The new privy council

6 12 2016

It was widely expected that the new king would put his stamp on the Privy Council. He’s done that in very quick time.

The Bangkok Post reports that the king has appointed an 11-member Privy Council.

The new members are: “Gen Dapong Ratanasuwan, the current Education Minister; Gen Paiboon Koomchaya, currently the Justice Minister; and Gen Teerachai Nakwanich, who retired as army commander-in-chief on Sept 30.”

We surmise that they will need to give up their current positions.

Those who “retired” are, including the dates they took their positions: “Tanin Kraivixien [1977], Chaovana Nasylvanta [1975], ACM Kamthon Sindhavananda [1987], Gen Pichitr Kullavanijaya [1993], Ampol Senanarong [1994], Rr Adm ML Usani Pramoj [1984], MR Thepkamol Devakula [1997] and Adm Chumpol Patchusanont [2005].”

Persons with more knowledge than us will have to read these tea leaves and explain the possible reasons for sending these men on their way.

This means the current 11 members of the Privy Council are: “Gen Surayud Chulanont, Kasem Watanachai, Palakorn Suwanarat,  Atthaniti Disatha-amnarj, Supachai Phungam, Chanchai Likitjitta, ACM Chalit Pookpasuk, Gen Dapong Ratanasuwan, Gen Teerachai Nakwanich and Gen Paiboon Koomchaya.” General Prem Tinsulanonda is president of the Privy Council.

This means six are military men, all from the post-2006 politicized forces and several of them having been actively involved in coups overthrowing elected governments.

Three are for presidents of the Supreme Court. One is a former education minister and another is Former Deputy Permanent Secretary at the Ministry of Interior. Except for Prem, all have been appointed since 2001.

The king can have up to 18 members, so there’s plenty of empty chairs for him to add others. At the moment, this new Privy Council will be especially pleasing for the military junta. We can only wonder what the deal is for appointing three two serving ministers and a corrupt officer.


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6 12 2016
The new privy council — Political Prisoners in Thailand – Thai People for Republic

[…] via The new privy council — Political Prisoners in Thailand […]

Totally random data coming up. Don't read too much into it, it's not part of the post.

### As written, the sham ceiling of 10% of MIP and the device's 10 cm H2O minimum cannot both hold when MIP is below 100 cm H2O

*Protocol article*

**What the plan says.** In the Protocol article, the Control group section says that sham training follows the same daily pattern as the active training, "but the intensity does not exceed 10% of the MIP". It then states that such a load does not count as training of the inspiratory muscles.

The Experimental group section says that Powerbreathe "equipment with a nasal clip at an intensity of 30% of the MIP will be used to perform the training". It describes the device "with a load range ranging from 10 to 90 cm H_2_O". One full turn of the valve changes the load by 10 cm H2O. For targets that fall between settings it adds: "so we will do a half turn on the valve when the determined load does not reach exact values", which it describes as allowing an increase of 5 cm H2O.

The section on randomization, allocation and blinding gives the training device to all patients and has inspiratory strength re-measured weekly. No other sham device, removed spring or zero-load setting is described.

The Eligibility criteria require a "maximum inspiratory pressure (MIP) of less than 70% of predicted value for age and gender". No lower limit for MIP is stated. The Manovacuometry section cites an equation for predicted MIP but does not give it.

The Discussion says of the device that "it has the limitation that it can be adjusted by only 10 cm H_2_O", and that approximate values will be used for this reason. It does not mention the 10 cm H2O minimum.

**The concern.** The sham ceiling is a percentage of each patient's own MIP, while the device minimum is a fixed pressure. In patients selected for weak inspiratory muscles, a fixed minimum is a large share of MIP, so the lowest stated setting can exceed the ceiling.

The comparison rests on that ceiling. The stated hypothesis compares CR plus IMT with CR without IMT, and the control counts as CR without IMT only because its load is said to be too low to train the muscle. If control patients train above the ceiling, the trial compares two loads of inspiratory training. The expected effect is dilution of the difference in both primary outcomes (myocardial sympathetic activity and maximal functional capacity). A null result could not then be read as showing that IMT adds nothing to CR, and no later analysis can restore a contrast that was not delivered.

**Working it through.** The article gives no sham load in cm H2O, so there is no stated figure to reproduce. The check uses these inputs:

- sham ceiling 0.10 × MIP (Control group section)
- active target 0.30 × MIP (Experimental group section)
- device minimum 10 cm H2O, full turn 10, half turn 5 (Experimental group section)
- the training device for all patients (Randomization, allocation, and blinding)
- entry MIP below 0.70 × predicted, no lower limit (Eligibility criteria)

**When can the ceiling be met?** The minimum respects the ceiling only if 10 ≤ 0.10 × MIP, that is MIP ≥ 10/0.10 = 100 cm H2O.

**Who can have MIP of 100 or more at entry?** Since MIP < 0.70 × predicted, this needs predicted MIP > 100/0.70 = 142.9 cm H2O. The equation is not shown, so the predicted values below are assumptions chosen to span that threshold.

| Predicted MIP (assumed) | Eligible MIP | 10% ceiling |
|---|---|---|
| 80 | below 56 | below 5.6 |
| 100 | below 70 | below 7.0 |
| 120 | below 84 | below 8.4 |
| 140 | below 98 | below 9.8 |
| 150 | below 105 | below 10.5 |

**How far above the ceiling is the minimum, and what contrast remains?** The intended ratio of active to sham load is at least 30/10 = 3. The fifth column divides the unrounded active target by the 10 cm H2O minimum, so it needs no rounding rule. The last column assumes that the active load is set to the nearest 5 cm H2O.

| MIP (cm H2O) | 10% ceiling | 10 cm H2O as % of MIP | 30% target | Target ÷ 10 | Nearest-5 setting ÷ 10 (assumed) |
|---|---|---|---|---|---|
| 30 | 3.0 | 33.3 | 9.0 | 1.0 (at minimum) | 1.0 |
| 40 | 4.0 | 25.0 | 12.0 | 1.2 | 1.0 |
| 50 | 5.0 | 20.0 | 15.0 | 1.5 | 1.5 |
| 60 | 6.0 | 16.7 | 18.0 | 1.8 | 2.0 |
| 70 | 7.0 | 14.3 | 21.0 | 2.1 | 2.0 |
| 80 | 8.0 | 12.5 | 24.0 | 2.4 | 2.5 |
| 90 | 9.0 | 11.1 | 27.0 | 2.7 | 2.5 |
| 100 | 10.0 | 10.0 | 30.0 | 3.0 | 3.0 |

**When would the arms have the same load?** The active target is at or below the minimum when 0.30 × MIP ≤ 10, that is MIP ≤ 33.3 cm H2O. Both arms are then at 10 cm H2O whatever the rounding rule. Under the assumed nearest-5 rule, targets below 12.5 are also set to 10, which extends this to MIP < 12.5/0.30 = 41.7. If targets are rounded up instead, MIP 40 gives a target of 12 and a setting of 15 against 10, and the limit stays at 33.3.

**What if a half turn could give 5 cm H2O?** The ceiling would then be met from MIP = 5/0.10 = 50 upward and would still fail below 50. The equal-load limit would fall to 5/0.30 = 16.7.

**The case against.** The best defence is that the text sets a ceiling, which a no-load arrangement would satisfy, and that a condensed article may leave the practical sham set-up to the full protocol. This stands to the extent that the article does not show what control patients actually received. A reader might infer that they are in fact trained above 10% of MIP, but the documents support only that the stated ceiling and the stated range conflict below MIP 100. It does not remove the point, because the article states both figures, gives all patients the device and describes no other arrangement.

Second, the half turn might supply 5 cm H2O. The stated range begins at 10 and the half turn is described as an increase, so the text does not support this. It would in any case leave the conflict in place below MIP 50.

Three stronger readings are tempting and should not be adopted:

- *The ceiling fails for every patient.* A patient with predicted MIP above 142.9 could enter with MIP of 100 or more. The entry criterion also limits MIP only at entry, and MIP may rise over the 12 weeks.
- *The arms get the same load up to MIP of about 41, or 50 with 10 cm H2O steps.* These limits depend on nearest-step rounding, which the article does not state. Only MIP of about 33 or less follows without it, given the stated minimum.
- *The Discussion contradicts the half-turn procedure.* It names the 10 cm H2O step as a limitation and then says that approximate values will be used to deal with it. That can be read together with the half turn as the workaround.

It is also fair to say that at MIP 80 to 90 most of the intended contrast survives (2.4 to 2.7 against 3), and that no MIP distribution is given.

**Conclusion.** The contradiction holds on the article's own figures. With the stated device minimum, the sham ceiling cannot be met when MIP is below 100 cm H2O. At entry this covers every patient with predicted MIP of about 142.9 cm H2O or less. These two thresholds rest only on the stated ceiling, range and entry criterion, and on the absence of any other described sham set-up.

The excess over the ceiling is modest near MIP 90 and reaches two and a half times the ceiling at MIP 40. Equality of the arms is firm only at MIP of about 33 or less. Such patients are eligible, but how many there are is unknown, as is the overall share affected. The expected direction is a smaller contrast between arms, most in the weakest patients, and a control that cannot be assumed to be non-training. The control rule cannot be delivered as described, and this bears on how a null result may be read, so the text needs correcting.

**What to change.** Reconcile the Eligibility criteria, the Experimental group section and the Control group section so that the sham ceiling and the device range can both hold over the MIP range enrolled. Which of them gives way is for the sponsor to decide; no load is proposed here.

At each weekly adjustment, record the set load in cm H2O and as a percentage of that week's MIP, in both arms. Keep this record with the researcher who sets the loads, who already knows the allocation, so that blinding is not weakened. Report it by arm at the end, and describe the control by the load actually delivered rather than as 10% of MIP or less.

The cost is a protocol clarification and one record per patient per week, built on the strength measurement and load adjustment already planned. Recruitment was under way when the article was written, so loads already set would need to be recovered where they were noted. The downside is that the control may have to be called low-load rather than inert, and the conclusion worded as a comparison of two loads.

6 12 2016
More of the same I | Political Prisoners in Thailand

[…] done that, appointing a Privy Council full of mainly military men who have been associated with the 2006 and 2014 royalist coups. The […]

6 12 2016
More of the same I | Political Prisoners of Thailand

[…] done that, appointing a Privy Council full of mainly military men who have been associated with the 2006 and 2014 royalist coups. The […]

14 12 2016
Two more privy councilors appointed | Political Prisoners in Thailand

[…] Earlier he appointed 10 members and maintained General Prem Tinsulanonda as president. The king can appoint a further six members. […]

14 12 2016
Two more privy councilors appointed | Political Prisoners of Thailand

[…] Earlier he appointed 10 members and maintained General Prem Tinsulanonda as president. The king can appoint a further six members. […]

24 12 2016
Another privy councilor appointed | Political Prisoners in Thailand

[…] we stated that it was widely expected that the new king would put his stamp on the Privy Council. In an earlier post, we stated that he’d done that in very quick time. At the end of the first week of December, […]

24 12 2016
Another privy councilor appointed | Political Prisoners of Thailand

[…] we stated that it was widely expected that the new king would put his stamp on the Privy Council. In an earlier post, we stated that he’d done that in very quick time. At the end of the first week of December, […]